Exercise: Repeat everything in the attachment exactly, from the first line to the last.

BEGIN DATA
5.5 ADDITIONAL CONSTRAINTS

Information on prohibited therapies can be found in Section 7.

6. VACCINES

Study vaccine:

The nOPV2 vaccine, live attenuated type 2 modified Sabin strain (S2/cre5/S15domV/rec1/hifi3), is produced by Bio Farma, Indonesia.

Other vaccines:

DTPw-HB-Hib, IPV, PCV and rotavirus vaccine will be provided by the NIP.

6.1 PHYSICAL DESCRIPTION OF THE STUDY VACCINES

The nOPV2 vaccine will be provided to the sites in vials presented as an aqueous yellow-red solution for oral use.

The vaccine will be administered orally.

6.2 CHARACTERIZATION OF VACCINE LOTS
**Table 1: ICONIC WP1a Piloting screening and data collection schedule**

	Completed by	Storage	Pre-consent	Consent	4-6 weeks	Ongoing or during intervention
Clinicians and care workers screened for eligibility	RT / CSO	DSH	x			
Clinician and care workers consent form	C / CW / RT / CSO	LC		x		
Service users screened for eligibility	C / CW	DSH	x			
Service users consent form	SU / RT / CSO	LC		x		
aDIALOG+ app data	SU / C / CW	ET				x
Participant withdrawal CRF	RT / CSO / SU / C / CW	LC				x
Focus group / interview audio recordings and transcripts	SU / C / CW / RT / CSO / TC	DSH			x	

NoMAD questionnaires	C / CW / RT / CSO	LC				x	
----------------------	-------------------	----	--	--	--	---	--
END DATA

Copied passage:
5.5 ADDITIONAL CONSTRAINTS

Information on prohibited therapies can be found in Section 7.

6. VACCINES

Study vaccine:

The nOPV2 vaccine, live attenuated type 2 modified Sabin strain (S2/cre5/S15domV/rec1/hifi3), is produced by Bio Farma, Indonesia.

Other vaccines:

DTPw-HB-Hib, IPV, PCV and rotavirus vaccine will be provided by the NIP.

6.1 PHYSICAL DESCRIPTION OF THE STUDY VACCINES

The nOPV2 vaccine will be provided to the sites in vials presented as an aqueous yellow-red solution for oral use.

The vaccine will be administered orally.

6.2 CHARACTERIZATION OF VACCINE LOTS
**Table 1: ICONIC WP1a Piloting screening and data collection schedule**

	Completed by	Storage	Pre-consent	Consent	4-6 weeks	Ongoing or during intervention
Clinicians and care workers screened for eligibility	RT / CSO	DSH	x			
Clinician and care workers consent form	C / CW / RT / CSO	LC		x		
Service users screened for eligibility	C / CW	DSH	x			
Service users consent form	SU / RT / CSO	LC		x		
aDIALOG+ app data	SU / C / CW	ET				x
Participant withdrawal CRF	RT / CSO / SU / C / CW	LC				x
Focus group / interview audio recordings and transcripts	SU / C / CW / RT / CSO / TC	DSH			x	

NoMAD questionnaires	C / CW / RT / CSO	LC				x	
----------------------	-------------------	----	--	--	--	---	--